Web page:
— Grand Gedeh Senatorial Candidate Nyanue Says
As the campaign begins for the senatorial mid-term election, one of the nine contestants in Grand Gedeh County, William Grear Nyanue, has reassured people of his county that he will do as much as he can to remain committed to ‘development’ in the county if elected.
Even though development project implementation is not the prerogative of the lawmaker, candidate Nyanue who claims to have constructed two plank bridges on the Nikawo and Niplue Rivers in one of Grand Gedeh County’s most populous districts, Gbarzon District, added that the provision of quality education, better healthcare and support to smallholder farmers to improve productivity within the county are paramount on his agenda if given the chance to serve.
Grand Gedeh is one of the heavily contested counties where the incumbent, Alphonso Gaye is not contesting. Zoe Emmanuel Pennue, a sitting Representative who has been in the Legislature since 2005, is also contesting the Senate seat in the county on the ticket of the Coalition for Democratic Change (CDC). With his prominence among Grand Gedeans, he is the formidable force among the candidates to reckon with.
However, Nyanue who seems to be new in the political environment in the county feels that he can do more and better than his opponent and is therefore seeking the endorsement of Grand Gedeans to direct the support to him to show his juice.
“My primary concern is how best I can help serve the people of Grand Gedeh County to enable them to take their proper place in development, not partisan labels,” Nyanue told the Daily Observer.
Nyanue is an independent candidate who is for the first time contesting a political position in his county. A civil engineer by profession, he once served two-year consecutive terms as National President of the Grand Gedeh Association in the Americas (GGAA) prior to declaring his intention to contest the Grand Gedeh Senate seat being vacated by Sen. Alphonso Gaye.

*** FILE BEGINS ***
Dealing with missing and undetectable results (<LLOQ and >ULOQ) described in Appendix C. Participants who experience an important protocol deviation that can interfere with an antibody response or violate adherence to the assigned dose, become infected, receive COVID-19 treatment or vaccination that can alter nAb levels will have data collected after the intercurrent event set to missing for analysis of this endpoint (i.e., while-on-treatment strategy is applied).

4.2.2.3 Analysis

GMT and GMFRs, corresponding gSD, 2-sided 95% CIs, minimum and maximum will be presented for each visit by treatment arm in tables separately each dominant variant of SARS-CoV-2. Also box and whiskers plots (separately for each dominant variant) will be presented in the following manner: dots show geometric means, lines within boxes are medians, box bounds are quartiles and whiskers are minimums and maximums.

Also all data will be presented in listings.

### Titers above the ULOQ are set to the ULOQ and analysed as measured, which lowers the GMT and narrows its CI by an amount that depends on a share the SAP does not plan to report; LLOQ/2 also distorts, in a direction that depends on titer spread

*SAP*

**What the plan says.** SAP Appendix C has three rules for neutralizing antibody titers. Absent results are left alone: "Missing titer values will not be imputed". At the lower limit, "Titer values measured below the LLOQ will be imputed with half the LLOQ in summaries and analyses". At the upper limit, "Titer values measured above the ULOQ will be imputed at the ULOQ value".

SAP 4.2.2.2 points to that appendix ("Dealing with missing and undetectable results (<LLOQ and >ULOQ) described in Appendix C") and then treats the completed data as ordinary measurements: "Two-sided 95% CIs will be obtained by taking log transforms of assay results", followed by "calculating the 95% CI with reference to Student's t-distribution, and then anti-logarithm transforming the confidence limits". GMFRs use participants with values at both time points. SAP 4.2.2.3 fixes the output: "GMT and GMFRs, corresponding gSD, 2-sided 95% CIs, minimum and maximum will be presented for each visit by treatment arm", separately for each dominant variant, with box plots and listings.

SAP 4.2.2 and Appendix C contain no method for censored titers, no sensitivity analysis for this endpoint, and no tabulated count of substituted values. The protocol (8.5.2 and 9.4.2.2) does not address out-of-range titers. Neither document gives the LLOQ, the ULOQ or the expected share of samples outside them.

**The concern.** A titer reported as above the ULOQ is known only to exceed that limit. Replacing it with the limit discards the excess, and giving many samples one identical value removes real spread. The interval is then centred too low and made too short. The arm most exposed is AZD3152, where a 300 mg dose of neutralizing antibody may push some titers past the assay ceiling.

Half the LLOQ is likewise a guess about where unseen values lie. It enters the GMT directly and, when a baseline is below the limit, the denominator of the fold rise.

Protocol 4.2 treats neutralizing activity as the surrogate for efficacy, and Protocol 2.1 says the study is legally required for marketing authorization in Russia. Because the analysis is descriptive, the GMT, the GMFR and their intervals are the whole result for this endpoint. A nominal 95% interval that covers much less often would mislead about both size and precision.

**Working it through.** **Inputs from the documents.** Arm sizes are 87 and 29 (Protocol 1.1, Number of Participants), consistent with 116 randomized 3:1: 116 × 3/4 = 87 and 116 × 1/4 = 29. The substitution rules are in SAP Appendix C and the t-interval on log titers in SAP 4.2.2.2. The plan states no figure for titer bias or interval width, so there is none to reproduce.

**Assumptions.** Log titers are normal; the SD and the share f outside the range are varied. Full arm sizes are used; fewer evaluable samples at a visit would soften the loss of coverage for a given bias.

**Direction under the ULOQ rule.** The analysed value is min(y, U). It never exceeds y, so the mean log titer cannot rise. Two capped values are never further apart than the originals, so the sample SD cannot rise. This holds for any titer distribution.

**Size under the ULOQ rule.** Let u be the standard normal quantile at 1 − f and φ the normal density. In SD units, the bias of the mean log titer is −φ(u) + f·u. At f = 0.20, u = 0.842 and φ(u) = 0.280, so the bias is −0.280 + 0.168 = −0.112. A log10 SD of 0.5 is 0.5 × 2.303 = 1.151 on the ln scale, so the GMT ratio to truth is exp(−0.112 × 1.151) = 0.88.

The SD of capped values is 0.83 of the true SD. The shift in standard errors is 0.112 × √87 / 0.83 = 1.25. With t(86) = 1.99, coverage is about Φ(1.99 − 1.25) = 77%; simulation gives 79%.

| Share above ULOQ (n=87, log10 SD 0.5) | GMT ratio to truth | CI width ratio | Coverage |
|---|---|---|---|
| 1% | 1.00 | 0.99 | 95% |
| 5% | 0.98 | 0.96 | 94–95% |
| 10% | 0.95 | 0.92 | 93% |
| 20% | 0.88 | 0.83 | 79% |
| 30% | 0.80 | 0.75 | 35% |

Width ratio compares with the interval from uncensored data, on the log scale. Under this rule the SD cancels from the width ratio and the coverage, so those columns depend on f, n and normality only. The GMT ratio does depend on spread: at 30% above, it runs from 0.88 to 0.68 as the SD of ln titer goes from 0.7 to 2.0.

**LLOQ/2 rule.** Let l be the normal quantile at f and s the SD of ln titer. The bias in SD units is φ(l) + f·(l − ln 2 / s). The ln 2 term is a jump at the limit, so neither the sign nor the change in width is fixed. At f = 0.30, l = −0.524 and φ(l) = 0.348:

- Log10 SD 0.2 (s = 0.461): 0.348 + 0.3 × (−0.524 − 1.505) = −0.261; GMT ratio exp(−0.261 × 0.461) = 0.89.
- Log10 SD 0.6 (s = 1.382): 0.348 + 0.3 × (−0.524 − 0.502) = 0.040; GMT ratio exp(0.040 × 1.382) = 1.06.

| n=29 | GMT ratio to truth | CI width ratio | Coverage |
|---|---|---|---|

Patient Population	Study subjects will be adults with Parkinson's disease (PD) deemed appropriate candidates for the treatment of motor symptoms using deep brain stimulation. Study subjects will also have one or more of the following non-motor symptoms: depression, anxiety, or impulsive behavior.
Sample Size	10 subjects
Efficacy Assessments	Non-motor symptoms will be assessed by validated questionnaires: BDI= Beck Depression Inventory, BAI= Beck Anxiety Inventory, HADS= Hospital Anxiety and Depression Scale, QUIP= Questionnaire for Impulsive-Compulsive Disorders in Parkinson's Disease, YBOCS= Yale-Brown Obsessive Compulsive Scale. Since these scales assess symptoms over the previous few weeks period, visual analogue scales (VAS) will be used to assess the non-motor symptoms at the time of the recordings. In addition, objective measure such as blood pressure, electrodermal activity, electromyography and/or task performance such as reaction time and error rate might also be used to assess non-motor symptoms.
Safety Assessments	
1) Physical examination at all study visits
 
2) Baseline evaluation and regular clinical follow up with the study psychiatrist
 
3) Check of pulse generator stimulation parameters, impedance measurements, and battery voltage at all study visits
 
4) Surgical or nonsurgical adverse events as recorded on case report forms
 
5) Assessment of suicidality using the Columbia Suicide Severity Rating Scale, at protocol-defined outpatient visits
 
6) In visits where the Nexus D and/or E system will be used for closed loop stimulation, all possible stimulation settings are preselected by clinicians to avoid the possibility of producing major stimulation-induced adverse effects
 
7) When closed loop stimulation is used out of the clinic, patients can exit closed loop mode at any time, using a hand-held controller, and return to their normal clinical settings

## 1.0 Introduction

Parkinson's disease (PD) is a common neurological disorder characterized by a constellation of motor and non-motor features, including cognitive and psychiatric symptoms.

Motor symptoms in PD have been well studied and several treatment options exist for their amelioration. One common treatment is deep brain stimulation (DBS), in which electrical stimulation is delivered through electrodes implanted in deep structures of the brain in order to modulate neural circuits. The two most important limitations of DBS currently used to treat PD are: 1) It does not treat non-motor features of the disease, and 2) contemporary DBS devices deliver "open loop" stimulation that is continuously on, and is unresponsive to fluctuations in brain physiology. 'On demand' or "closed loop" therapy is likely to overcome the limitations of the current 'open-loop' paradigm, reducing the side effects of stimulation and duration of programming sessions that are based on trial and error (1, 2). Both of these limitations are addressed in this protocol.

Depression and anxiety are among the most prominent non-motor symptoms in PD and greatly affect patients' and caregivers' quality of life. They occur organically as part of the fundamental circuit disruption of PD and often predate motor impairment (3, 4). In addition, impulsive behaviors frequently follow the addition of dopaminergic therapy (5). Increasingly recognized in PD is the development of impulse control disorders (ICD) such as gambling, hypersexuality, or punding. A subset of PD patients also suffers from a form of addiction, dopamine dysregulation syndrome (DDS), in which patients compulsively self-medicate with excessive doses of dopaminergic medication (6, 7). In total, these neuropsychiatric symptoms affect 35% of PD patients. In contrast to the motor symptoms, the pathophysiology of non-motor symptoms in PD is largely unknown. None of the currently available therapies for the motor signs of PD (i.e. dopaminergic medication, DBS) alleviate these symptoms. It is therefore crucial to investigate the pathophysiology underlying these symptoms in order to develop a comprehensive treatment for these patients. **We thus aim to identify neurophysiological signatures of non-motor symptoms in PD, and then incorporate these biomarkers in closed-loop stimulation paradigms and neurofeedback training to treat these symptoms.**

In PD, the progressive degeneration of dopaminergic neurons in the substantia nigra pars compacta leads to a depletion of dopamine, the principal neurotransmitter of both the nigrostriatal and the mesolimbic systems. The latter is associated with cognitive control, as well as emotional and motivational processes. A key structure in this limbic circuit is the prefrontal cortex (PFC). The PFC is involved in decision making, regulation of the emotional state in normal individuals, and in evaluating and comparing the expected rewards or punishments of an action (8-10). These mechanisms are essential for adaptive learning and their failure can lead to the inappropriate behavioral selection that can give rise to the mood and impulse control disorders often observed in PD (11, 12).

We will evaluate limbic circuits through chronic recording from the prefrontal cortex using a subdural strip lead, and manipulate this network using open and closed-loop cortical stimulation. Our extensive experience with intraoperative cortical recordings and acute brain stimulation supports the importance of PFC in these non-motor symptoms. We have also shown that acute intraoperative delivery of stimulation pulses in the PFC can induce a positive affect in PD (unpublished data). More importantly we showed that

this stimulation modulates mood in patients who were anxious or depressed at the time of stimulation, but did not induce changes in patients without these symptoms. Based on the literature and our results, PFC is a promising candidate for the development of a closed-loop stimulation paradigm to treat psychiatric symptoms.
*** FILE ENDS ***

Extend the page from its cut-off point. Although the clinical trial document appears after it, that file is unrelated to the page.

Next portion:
He noted: “What should matter most to all Grand Gedeans in particular and Liberians, in general, is how they can be empowered to put food on their tables; keep their children in schools; keep a roof over their heads and initiate major development such as good road network.”
“My primary focus at the moment is to make an immediate impact on the lives of the people whose mandate I am seeking to serve in the Liberian Senate,” he added.
The one-time National President of the Grand Gedeh University Student Union which also included the University of Liberia and the Cuttington University College (GGUSA), described bridges and roads construction as key to people’s empowerment.
Road connectivity is a serious impediment to Liberians especially the south-eastern belt where Grand Gedeh is located. The main road leading from Nimba County to that county is always inaccessible during the rainy season. Without road building equipment in most of the counties, feeder roads are inaccessible that farmers hardly get vehicles to transport their farm products to the market, a situation that makes agricultural productivity to be at a low scale in the country.
Therefore, having a plank bridge like that of the one built by the senatorial candidate is a big political achievement among poverty-stricken communities.